Even if these measures do not completely solve the problem, many moms find that their abundant supply and fast let-down will subside, at least to some extent, by about 12 weeks (give or take a bit). At this point, hormonal changes occur that make milk supply more stable and more in line with the amount of milk that baby needs.

Sometimes babies of moms with oversupply or fast let-down get very used to the fast flow and object when it normally slows somewhere between 3 weeks to 3 months. Even though your let-down may not be truly slow, it can still seem that way to baby. See Let-down Reflex: Too Slow? for tips.

 

Page last modified: 03/29/2010
Written: 05/18/2001


 Additional Information

Too Much Milk? by Becky Flora, IBCLC

Oversupply by Kathy Kuhn, IBCLC

Tips for taming a monster milk supply by Kathy Kuhn, IBCLC

Gaining, Gulping, and Grimacing? by Diane Wiessinger, MS, IBCLC

Oversupply: Too Much Milk by Anne Smith, IBCLC

Colic in the Breastfed Baby by Jack Newman MD, FRCPC

Finish the First Breast First by Melissa Vickers (LEAVEN, September-October 1995, p. 69-71)

Overactive Let-Down: Consequences and Treatments by Mary Jozwiak (from LEAVEN, September-October 1995, pp. 71-72)

Common Side Effects of an Overactive Let-Down by Mary Jozwiak (from LEAVEN, September-October 1995, p. 69)

Too Much of a Good Thing by Kate Drzycimski, from New Beginnings Vol. 19 No. 9, July-August 2002, p. 129.

PDF Resolution of Lactose Intolerance and “Colic” in Breastfed Babies by Robyn Noble & Anne Bovey, presented at the ALCA Vic (Melbourne) Conference on the 1st November, 1997

mss119
by Bronze Member on Feb. 9, 2011 at 11:37 AM

I would try cutting out major allergens.  I was told to start with dairy, and sure enough, DD2 is allergic to milk, fish, and shellfish.  Feel free to ask me for any tips about going dairy-free, if you decide to do so.

gdiamante
by Gina on Feb. 9, 2011 at 11:38 AM

**nodding** Dairy is my other thought. Google "living dairy free" for diets to follow.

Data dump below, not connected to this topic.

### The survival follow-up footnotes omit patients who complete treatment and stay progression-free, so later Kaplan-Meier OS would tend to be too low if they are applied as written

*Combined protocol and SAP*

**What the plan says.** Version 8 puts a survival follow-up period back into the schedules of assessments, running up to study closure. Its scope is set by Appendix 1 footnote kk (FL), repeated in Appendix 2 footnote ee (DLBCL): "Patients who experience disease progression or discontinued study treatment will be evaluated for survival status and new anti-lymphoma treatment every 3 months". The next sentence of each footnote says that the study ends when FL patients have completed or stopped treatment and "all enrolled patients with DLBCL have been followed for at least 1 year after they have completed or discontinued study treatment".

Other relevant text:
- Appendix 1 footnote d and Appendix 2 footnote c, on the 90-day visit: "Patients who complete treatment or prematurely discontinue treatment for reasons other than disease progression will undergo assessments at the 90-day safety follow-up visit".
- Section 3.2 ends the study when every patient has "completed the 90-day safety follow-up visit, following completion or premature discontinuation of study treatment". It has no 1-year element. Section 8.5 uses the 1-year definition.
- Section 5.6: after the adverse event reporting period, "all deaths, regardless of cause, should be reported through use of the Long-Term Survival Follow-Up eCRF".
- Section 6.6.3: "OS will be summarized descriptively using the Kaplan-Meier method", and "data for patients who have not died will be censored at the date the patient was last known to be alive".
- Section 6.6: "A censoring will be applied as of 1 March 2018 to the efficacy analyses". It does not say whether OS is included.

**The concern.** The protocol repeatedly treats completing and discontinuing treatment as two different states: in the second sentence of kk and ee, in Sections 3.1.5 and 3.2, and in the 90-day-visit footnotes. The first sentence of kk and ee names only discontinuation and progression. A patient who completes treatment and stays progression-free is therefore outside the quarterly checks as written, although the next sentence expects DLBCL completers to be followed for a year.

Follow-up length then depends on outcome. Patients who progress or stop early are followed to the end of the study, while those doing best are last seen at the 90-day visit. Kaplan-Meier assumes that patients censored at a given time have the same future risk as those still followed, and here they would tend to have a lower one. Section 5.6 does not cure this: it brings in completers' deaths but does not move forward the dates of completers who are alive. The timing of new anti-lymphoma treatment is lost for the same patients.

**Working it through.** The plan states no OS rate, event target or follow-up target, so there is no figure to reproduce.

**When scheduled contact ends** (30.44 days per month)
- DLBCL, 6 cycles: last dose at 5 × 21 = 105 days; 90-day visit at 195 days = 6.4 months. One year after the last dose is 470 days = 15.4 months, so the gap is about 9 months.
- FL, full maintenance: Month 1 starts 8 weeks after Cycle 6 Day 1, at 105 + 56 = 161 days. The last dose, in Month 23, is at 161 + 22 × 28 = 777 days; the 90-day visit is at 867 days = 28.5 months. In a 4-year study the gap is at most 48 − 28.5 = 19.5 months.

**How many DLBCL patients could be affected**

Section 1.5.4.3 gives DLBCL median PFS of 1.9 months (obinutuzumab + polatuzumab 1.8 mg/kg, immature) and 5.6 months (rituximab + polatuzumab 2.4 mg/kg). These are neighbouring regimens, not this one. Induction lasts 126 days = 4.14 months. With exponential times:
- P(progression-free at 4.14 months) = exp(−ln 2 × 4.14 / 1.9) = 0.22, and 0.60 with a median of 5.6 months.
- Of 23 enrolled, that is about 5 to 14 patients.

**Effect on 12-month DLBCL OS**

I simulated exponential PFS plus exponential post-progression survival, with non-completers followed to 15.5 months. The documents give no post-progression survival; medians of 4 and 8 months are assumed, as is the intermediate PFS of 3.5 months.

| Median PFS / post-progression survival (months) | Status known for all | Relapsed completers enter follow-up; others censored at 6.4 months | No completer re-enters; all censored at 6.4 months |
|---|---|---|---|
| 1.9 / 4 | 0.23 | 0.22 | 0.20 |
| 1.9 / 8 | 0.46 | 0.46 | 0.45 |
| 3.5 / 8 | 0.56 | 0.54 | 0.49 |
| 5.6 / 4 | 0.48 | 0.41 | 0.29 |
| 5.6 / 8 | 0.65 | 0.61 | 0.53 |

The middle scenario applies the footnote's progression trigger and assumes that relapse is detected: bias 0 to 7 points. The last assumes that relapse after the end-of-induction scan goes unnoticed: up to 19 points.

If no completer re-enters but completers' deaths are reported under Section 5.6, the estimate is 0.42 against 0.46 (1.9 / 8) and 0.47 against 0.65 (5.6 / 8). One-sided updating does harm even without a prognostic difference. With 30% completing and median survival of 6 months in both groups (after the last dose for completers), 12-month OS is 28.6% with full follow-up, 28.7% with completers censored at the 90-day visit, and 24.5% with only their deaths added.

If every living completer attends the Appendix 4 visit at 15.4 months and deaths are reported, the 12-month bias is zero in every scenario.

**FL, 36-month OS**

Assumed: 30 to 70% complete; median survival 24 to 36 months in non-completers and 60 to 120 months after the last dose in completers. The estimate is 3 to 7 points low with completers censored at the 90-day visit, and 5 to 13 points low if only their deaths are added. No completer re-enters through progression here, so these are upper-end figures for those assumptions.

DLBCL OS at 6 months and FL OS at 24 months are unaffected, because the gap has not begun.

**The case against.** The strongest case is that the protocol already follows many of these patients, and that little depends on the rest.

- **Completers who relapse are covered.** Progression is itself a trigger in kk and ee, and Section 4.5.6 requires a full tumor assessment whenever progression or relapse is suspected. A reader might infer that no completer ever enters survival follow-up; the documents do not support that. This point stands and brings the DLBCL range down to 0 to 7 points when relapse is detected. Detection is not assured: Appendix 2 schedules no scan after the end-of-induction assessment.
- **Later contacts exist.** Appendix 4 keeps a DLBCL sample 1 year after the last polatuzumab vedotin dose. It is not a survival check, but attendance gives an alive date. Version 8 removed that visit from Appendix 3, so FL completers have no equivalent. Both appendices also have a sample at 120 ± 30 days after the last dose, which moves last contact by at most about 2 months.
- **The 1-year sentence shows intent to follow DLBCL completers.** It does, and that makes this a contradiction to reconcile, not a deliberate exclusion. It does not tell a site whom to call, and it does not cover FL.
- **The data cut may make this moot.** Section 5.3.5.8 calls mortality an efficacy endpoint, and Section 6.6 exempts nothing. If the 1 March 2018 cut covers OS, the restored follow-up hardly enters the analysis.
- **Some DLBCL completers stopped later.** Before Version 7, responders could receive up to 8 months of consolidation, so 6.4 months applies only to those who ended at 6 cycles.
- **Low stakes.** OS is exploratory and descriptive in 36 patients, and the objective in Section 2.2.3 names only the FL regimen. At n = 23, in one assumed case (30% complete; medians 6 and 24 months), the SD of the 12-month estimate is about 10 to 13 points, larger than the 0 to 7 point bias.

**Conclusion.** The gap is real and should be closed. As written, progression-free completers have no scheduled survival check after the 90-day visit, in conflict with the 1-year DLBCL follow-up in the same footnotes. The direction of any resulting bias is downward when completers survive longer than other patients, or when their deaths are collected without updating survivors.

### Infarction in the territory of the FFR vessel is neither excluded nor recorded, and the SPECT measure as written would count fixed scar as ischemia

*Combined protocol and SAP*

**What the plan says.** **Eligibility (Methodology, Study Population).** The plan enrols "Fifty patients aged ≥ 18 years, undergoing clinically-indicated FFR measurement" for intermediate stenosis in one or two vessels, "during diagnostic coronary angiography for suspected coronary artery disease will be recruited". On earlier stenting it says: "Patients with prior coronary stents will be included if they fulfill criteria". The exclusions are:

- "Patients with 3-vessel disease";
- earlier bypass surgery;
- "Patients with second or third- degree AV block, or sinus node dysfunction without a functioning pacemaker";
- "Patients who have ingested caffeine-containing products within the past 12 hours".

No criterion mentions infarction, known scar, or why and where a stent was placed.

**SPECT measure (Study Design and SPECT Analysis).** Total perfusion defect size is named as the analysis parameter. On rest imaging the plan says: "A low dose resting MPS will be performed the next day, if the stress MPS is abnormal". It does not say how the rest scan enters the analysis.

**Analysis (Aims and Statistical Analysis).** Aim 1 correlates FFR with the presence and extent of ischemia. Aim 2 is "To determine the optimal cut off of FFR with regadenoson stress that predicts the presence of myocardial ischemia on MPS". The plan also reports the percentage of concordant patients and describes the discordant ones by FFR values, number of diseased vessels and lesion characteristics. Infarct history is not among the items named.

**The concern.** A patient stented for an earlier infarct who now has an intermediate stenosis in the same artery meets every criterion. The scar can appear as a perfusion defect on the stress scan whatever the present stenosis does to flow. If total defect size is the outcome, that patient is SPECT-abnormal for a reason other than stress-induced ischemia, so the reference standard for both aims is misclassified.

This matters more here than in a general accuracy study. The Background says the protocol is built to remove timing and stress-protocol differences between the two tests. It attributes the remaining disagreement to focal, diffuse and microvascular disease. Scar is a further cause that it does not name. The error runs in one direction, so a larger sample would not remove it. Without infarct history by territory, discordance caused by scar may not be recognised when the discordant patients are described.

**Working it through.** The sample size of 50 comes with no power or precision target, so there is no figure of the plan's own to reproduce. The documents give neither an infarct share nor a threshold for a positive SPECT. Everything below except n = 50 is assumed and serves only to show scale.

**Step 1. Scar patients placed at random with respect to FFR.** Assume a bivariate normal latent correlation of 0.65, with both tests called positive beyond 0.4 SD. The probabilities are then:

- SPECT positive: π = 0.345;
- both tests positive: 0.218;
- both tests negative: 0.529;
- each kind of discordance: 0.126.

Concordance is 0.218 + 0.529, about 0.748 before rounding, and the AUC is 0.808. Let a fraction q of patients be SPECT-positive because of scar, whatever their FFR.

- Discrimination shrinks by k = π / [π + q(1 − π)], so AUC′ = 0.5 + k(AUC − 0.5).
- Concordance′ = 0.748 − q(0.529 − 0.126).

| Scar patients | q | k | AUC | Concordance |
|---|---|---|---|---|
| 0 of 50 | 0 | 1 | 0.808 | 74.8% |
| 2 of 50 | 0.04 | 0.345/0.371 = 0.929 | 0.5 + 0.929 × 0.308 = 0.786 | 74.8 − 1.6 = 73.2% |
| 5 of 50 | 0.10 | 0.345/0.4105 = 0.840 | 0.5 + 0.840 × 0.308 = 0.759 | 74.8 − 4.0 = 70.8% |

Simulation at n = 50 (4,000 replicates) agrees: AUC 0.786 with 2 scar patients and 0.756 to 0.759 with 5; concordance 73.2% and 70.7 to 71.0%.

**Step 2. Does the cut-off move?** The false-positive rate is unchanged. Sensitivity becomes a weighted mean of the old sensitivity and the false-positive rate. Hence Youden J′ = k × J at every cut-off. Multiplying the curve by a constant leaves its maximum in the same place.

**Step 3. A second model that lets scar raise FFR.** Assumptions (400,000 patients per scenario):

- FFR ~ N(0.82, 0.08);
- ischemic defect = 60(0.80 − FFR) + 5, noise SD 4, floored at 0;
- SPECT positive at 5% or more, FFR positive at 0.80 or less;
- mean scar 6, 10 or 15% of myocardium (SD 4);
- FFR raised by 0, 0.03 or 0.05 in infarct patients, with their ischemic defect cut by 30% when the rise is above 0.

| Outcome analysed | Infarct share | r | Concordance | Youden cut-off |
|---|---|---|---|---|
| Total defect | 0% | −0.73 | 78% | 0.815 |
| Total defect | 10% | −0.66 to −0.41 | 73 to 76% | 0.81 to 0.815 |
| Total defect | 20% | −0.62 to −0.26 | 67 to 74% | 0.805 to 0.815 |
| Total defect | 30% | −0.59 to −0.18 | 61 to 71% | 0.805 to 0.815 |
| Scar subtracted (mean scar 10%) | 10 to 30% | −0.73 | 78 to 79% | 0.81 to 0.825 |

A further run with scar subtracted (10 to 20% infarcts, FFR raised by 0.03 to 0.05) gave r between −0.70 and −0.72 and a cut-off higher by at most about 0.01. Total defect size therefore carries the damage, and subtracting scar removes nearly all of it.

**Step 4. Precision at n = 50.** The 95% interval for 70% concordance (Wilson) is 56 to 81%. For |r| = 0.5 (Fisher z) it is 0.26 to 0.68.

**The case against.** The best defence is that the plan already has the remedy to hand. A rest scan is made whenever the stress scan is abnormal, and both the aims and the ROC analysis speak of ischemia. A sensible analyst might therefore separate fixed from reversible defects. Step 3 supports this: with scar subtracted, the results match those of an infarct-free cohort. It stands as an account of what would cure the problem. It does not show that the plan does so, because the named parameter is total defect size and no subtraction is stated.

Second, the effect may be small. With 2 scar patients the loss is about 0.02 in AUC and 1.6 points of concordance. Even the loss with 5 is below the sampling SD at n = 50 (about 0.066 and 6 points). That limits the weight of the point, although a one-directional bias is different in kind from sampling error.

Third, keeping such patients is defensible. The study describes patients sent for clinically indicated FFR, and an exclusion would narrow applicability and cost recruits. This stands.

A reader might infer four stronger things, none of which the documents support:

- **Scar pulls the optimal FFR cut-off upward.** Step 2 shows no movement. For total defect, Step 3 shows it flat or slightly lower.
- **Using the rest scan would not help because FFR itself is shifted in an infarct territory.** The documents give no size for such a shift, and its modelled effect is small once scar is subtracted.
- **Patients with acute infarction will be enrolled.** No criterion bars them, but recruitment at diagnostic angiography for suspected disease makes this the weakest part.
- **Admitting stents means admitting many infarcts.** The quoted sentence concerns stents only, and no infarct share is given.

MomToAyla743
by on Feb. 9, 2011 at 1:55 PM

BUMP!

MomToAyla743
by on Feb. 9, 2011 at 1:58 PM

BUMP!

maggiemom2000
by on Feb. 9, 2011 at 2:05 PM
I agree with g that forceful letdown is the most likely culprit.

If you are going to eliminate dairy you need to get it 100% out of your diet, including those hidden sources. Know that it can take up to 2 weeks to get it completely out of your system/breast milk.

Three weeks old is a very common "fussy" time for babies.

Really good info to help you figure out what is going on at http://www.kellymom.com/babyconcerns/gassybaby.html
shortyali
by Alicia on Feb. 9, 2011 at 2:35 PM
If it is dairy, it actually takes a month to be put of your system not 2 weeks.

Quoting maggiemom2000:

I agree with g that forceful letdown is the most likely culprit.



If you are going to eliminate dairy you need to get it 100% out of your diet, including those hidden sources. Know that it can take up to 2 weeks to get it completely out of your system/breast milk.



Three weeks old is a very common "fussy" time for babies.



Really good info to help you figure out what is going on at http://www.kellymom.com/babyconcerns/gassybaby.html
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melindabelcher
by mel on Feb. 9, 2011 at 2:37 PM

i would definetly cut out *all* dairy products and products that contain dairy (for now) and then once things settle down and her tummy is all better, you could try adding something that contains dairy and see what happens, but to start i'd say get rid of it all.